U.S. natural gas exports to Mexico via pipeline continued to surge in the first nine months of 2019, according to the latest trade scorecard of the U.S. Department of Energy (DOE).
Natural gas exports to Mexico grew by 10.2% to 1.38 Tcf, or 5.1 Bcf/d, up from 1.26 Tcf, or 4.6 Bcf/d, in the same period in 2018, making it the No. 1 export destination for U.S. natural gas.
Total U.S. exports grew by 27.3% to 3.3 Tcf or 12.1 Bcf/d in the first three quarters of 2019, up from 2.6 Tcf, or 9.5 Bcf/d, in the same period of 2018, according to DOE’s gas regulation division.
The growth star was liquefied natural gas (LNG). LNG tankers loaded by five U.S. terminals carried 1.22 Tcf, or 4.5 Bcf/d, to 28 overseas destinations in the first nine months of 2019, up 61.2% year/year from 762.5 Bcf, or 2.8 Bcf/d.
Cross-border U.S. pipeline exports to Canada increased by 19.3% year/year to 693.8 Bcf, or 2.5 Bcf/d, between January and September, up from 581.4 Bcf, or 2.1 Bcf/d.
Prices continued to be attractive for Mexican importers of natural gas in the first nine months of 2019.
The average price of U.S. gas exports to Mexico shrank during the nine-month period, dropping by 16.8% year/year from $3.16/MMBtu to $2.63/MMBtu. Prices for U.S. exports to Canada fell by 7.1% to $2.80/MMBtu from January-September 2019, down from $3.01/MMBtu a year earlier.
Prices fetched by U.S. LNG varied widely across the 28 destinations during the first nine months of the year, from Argentina and Belgium to Thailand and the United Arab Emirates. Average prices ranged from $3.40/MMBtu in the Netherlands to $6.06/MMBtu in Japan.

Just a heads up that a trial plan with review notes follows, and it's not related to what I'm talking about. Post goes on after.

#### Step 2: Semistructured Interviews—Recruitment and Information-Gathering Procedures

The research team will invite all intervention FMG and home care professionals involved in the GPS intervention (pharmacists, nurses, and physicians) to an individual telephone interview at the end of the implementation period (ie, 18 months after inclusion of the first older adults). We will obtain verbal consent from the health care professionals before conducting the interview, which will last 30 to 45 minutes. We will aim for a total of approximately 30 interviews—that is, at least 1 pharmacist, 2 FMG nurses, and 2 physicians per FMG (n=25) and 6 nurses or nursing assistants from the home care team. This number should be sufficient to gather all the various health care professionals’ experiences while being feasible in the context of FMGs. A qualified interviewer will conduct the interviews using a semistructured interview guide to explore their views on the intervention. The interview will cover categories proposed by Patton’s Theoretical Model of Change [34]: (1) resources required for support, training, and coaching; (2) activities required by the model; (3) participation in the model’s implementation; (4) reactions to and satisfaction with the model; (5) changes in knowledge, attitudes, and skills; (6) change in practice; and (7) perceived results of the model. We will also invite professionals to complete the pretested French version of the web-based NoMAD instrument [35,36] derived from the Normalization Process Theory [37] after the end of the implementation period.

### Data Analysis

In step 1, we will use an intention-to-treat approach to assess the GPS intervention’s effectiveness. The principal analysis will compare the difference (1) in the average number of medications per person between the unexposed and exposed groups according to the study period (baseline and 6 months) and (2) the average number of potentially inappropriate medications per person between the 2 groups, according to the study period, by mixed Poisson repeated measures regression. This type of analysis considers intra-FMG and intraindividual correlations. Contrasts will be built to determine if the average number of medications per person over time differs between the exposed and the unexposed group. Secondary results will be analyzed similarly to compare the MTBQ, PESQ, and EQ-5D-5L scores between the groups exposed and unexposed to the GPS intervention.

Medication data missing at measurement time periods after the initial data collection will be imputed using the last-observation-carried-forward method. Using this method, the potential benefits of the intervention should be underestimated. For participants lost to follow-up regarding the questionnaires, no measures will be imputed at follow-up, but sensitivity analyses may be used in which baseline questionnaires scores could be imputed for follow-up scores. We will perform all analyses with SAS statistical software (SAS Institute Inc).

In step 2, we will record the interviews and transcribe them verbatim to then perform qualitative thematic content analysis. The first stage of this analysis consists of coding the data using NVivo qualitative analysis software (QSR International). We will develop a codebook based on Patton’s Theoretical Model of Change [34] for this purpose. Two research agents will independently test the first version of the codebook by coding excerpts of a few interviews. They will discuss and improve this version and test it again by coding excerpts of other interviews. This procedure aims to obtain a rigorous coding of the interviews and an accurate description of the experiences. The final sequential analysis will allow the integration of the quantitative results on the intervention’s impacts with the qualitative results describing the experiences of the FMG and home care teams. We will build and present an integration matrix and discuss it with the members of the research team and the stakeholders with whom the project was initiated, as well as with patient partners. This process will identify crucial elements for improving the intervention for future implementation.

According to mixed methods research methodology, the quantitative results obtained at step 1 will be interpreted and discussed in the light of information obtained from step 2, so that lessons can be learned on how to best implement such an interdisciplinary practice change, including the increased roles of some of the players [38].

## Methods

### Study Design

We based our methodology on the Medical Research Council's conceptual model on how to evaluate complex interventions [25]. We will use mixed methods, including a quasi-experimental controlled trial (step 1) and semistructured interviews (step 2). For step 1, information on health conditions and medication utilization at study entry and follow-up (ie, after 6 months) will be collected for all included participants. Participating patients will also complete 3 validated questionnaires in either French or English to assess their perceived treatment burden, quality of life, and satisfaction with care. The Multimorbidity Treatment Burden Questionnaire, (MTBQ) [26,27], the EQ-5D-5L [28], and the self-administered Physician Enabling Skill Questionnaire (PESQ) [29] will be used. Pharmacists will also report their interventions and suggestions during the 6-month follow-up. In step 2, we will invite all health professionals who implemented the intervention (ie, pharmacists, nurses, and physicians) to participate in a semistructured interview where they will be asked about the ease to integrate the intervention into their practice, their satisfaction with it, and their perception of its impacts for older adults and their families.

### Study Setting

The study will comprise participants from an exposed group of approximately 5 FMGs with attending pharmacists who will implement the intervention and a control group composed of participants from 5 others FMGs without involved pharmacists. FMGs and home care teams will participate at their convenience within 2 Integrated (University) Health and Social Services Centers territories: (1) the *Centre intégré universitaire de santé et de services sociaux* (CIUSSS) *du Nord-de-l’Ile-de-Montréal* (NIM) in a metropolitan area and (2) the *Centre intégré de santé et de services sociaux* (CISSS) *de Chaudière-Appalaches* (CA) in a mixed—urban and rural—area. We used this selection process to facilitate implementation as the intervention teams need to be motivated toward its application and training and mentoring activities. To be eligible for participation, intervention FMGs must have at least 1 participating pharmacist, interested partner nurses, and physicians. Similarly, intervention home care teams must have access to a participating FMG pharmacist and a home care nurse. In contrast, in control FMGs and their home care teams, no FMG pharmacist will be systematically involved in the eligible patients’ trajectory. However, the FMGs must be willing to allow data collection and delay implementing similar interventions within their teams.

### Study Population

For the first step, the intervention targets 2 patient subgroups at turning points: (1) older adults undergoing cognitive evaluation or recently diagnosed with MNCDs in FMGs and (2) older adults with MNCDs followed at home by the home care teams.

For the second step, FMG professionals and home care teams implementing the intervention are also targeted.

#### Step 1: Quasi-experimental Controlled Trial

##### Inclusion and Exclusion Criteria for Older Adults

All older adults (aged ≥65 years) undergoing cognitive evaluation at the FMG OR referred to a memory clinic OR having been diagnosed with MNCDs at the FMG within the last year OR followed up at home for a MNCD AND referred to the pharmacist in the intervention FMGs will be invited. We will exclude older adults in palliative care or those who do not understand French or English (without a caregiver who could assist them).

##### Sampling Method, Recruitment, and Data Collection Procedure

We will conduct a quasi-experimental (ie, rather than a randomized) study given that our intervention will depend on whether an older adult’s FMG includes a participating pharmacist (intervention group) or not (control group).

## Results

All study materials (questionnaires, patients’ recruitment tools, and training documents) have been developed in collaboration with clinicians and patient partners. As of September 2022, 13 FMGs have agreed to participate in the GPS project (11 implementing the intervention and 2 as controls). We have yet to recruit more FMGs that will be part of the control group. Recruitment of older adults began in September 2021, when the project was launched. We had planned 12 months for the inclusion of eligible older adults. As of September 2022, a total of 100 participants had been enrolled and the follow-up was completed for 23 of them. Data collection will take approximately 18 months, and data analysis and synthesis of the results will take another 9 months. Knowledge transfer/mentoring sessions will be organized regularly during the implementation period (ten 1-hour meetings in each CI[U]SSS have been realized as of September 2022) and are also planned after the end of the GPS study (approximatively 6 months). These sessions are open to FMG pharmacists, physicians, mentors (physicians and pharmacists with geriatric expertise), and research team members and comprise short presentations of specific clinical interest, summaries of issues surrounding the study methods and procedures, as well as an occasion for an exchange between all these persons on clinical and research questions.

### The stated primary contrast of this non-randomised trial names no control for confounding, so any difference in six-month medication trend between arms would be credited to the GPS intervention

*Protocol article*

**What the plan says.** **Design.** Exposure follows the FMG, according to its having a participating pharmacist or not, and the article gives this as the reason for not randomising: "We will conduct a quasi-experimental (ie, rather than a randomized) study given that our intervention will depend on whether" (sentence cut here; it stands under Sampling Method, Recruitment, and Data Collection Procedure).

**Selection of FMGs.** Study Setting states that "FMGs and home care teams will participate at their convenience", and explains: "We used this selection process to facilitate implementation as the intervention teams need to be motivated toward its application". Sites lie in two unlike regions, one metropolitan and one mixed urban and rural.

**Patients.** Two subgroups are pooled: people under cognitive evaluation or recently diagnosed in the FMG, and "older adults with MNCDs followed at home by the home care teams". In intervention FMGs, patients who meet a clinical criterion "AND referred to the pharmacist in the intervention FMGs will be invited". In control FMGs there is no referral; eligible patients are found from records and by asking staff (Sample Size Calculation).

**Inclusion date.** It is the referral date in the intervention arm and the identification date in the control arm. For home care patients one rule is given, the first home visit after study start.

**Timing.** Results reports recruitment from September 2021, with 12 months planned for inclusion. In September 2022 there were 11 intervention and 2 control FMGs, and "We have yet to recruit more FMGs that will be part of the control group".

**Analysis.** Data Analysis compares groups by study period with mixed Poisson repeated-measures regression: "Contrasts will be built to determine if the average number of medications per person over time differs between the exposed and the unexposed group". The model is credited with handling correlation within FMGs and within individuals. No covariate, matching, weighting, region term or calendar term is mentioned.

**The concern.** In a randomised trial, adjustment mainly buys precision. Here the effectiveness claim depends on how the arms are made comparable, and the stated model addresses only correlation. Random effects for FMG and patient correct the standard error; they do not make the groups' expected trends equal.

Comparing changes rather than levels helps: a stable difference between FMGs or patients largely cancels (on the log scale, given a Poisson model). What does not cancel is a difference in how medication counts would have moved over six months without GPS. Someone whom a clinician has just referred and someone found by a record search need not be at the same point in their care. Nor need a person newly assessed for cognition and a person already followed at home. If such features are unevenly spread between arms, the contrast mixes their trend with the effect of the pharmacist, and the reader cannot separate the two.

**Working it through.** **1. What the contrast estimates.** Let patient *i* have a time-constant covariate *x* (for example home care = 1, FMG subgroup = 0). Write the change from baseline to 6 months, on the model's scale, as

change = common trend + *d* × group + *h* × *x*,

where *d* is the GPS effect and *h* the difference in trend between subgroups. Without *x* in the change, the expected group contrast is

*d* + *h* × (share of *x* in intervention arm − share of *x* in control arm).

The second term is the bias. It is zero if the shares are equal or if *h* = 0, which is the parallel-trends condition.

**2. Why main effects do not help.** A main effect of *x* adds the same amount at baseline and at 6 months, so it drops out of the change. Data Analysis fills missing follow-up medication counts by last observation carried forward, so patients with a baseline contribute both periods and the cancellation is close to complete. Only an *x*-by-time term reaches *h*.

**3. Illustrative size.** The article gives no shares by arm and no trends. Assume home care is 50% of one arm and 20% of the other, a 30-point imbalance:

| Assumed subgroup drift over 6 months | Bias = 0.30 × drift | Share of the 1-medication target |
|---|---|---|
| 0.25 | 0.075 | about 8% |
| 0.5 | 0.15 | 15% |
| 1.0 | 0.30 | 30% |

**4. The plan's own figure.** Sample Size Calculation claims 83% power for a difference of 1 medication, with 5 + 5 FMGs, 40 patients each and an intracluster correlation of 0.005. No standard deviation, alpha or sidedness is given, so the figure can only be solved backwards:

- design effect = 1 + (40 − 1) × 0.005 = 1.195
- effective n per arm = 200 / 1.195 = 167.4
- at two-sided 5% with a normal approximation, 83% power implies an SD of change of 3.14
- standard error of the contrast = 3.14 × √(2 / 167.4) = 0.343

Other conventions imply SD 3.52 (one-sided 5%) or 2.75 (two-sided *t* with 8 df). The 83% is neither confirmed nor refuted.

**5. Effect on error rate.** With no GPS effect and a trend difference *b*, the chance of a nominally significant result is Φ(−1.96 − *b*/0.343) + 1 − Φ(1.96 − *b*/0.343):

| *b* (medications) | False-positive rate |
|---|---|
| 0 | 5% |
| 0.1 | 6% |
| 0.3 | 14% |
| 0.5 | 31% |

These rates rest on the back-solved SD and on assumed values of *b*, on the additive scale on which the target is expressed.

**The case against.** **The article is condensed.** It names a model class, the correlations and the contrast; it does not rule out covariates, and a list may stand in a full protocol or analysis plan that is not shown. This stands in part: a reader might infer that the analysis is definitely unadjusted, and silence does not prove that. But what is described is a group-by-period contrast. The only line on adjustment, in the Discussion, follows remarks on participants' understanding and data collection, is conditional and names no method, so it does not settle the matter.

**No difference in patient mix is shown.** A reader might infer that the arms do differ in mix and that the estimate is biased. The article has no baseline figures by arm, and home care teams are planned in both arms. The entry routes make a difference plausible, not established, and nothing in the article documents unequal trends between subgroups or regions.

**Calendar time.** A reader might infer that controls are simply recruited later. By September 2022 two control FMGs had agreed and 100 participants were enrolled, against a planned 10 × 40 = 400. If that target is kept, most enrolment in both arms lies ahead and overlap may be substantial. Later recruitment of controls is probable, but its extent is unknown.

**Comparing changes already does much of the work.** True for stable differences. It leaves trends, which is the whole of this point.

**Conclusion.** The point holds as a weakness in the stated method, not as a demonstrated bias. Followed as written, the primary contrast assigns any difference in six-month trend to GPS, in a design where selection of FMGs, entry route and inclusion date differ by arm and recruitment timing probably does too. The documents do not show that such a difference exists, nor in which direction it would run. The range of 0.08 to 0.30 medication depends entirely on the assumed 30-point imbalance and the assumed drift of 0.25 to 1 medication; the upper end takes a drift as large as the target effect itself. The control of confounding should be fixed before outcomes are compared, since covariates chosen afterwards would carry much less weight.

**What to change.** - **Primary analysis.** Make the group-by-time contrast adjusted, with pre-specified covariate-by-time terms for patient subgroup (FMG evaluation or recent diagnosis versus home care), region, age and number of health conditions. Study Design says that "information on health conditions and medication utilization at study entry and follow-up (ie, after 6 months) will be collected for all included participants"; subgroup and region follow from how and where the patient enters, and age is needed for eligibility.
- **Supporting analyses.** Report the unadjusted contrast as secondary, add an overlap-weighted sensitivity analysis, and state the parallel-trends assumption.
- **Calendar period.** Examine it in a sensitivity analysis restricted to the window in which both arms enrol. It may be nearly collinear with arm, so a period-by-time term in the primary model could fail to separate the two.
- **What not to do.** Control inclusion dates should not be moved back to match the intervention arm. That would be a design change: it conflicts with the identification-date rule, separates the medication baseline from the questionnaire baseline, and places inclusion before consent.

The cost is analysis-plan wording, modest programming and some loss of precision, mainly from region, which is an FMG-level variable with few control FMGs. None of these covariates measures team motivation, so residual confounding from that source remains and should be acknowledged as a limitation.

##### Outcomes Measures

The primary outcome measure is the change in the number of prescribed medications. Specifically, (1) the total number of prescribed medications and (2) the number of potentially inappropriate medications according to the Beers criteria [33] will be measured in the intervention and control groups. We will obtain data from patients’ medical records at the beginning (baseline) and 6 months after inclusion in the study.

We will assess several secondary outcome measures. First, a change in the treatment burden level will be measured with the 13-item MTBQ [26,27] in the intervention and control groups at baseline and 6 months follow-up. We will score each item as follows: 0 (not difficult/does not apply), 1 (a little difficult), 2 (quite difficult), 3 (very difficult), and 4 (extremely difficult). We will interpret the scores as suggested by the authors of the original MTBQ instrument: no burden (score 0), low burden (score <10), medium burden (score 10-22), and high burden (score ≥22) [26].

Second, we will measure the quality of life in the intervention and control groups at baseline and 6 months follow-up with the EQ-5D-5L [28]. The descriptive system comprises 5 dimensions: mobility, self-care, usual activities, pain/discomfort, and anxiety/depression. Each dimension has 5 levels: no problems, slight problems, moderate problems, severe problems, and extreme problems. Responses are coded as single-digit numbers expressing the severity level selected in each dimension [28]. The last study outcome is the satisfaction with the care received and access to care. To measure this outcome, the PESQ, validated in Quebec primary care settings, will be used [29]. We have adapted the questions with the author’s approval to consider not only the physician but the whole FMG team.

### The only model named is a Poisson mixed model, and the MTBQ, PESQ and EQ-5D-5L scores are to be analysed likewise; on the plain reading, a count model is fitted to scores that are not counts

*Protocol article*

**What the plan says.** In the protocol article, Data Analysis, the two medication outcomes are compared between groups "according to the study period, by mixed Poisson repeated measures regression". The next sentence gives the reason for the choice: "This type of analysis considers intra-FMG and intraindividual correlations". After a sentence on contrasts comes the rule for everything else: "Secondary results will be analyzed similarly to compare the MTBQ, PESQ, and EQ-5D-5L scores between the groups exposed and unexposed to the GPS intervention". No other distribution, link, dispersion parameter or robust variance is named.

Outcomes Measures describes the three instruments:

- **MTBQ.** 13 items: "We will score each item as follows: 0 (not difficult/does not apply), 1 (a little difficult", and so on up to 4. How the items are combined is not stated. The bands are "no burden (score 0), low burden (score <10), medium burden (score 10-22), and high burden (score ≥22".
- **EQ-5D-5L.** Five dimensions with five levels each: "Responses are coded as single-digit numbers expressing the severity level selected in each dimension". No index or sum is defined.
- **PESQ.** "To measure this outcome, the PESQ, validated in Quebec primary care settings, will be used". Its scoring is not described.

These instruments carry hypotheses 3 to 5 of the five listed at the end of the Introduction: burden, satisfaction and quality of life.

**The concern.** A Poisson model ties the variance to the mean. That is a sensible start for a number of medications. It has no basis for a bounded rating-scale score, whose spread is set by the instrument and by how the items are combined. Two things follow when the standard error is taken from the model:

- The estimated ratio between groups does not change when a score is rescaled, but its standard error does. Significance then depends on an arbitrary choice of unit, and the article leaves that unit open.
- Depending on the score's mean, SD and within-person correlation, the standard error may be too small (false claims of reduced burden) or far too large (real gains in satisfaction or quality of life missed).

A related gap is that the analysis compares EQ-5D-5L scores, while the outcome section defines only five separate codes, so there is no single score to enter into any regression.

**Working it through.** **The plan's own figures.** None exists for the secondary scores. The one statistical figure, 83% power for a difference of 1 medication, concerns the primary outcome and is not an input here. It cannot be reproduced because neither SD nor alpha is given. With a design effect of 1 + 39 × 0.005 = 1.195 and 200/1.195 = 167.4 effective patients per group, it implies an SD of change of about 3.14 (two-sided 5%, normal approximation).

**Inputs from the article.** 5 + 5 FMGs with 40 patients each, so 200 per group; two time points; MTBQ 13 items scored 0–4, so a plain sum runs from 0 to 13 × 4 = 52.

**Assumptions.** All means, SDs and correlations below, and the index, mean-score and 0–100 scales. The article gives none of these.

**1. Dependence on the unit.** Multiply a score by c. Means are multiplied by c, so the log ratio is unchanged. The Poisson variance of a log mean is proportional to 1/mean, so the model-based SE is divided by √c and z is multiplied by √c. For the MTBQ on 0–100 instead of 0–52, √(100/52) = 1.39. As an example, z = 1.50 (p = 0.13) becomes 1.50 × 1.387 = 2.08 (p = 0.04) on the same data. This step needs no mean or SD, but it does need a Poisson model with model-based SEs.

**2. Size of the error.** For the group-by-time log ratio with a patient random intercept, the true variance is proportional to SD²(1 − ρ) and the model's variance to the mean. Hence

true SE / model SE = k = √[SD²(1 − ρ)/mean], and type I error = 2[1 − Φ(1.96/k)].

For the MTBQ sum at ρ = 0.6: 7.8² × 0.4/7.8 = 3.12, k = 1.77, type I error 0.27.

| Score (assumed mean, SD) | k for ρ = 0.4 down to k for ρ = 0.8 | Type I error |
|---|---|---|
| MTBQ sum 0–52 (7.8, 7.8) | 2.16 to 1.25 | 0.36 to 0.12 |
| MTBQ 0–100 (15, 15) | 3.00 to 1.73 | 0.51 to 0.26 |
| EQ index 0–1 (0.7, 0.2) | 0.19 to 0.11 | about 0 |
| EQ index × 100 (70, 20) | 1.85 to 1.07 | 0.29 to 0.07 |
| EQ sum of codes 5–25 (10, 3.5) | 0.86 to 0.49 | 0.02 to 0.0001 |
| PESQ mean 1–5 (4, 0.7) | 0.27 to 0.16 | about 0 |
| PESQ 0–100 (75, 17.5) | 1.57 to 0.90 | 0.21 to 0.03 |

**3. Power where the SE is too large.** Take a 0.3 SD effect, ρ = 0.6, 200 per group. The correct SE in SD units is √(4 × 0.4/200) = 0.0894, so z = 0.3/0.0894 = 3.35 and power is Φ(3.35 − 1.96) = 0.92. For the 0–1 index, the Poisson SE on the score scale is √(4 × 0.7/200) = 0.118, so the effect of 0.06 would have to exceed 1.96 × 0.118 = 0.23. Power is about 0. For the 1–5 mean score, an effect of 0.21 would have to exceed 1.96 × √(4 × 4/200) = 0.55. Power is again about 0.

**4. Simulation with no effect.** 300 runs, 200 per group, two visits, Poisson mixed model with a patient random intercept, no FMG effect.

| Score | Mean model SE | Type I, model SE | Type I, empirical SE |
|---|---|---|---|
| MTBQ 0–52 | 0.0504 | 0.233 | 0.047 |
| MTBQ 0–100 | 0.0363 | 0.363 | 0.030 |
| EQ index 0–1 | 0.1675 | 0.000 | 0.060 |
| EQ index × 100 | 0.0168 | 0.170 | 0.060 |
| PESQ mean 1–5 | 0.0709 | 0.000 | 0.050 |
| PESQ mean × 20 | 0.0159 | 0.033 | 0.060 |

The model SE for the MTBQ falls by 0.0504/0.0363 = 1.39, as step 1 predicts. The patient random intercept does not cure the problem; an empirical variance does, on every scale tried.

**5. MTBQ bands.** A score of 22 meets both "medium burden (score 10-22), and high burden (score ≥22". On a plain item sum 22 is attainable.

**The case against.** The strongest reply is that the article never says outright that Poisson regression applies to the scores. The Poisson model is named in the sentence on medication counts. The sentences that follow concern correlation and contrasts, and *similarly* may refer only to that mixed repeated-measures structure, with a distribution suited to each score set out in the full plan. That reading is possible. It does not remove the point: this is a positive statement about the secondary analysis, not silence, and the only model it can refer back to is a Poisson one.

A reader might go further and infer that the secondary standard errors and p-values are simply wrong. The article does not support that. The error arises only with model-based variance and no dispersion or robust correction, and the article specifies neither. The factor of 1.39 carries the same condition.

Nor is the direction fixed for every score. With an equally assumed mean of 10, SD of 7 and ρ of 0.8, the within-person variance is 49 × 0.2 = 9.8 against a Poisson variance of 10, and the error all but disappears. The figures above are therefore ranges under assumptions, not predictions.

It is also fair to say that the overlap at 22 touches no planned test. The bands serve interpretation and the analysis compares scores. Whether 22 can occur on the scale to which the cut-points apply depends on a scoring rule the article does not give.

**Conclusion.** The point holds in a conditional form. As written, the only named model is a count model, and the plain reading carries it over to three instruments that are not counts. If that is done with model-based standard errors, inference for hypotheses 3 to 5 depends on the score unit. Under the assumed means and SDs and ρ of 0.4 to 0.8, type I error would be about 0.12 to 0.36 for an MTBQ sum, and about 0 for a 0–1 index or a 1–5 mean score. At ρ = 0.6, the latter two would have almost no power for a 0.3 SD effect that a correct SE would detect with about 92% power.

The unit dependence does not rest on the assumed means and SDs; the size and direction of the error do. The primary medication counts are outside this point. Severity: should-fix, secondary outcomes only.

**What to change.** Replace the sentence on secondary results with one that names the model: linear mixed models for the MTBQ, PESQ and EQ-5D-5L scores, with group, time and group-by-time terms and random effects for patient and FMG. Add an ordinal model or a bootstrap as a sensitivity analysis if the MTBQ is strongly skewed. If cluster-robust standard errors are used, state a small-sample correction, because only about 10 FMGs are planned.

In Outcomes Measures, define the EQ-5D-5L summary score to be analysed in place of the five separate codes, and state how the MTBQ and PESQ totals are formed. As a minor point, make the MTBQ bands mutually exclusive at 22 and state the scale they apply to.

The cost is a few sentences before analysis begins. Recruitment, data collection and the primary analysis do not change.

Since then, global gas prices have plummeted to record lows. Benchmark prices in Northeast Asia have dipped below $4.00/MMBtu in recent days, while European benchmarks are hovering around $3.00. The prices, particularly in Asia, where LNG has fetched steep prices well above $10.00 in recent years, were once unthinkable.
The coronavirus outbreak in China that is spreading across the globe and its potential impacts on demand are weighing heavily on a market that is already swimming in LNG thanks largely to steady production from Australia, Qatar, Russia and the United States.
Mexico energy ministry Sener said this week continued investments in Mexico’s natural gas infrastructure would allow it to take advantage of “the cheapest gas in the world” from the United States.
Last September, the 2.6 Bcf/d Sur de Texas-Tuxpan pipeline came into operation, bolstering Mexico natural gas trade options. Meanwhile Genscape Inc. expects steep increases in U.S. gas flows to Mexico in February and March. February exports are projected to rise to slightly above 5.5 Bcf/d, a roughly 0.2 Bcf/d sequential increase over January volumes.
“The February increase will be driven by normal seasonality and ongoing production declines and demand growth, though all of these factors are rather modest,” Genscape senior natural gas analyst Rick Margolin said.
“In March, we expect another steep increase, with exports averaging more than 5.6 Bcf/d. This is based upon the above factors plus the anticipated startup of the Wahalajara pipeline system. This pipe network will connect West Texas/Permian gas to central Mexico pipelines, creating the opportunity for Mexico to replace” liquefied natural gas volumes from the Manzanillo terminal “and potentially replace South Texas-originated gas with cheaper molecules from Waha.”
In his State of the Union speech on Tuesday, President Trump highlighted the United States-Mexico-Canada-Agreement (USMCA), an updated version of the North American Free Trade Agreement, or NAFTA, signed into law last week. The USMCA will “bring trade with Mexico and Canada to a much higher level, but also to a much greater degree of fairness and reciprocity, we will have that...I say that finally, because it has been many years since we were treated fairly on trade,” Trump said.
Trade policy has been among the main drivers of tension between Trump and Mexico President Andrés Manuel López Obrador, who succeeded Enrique Peña Nieto in December 2018.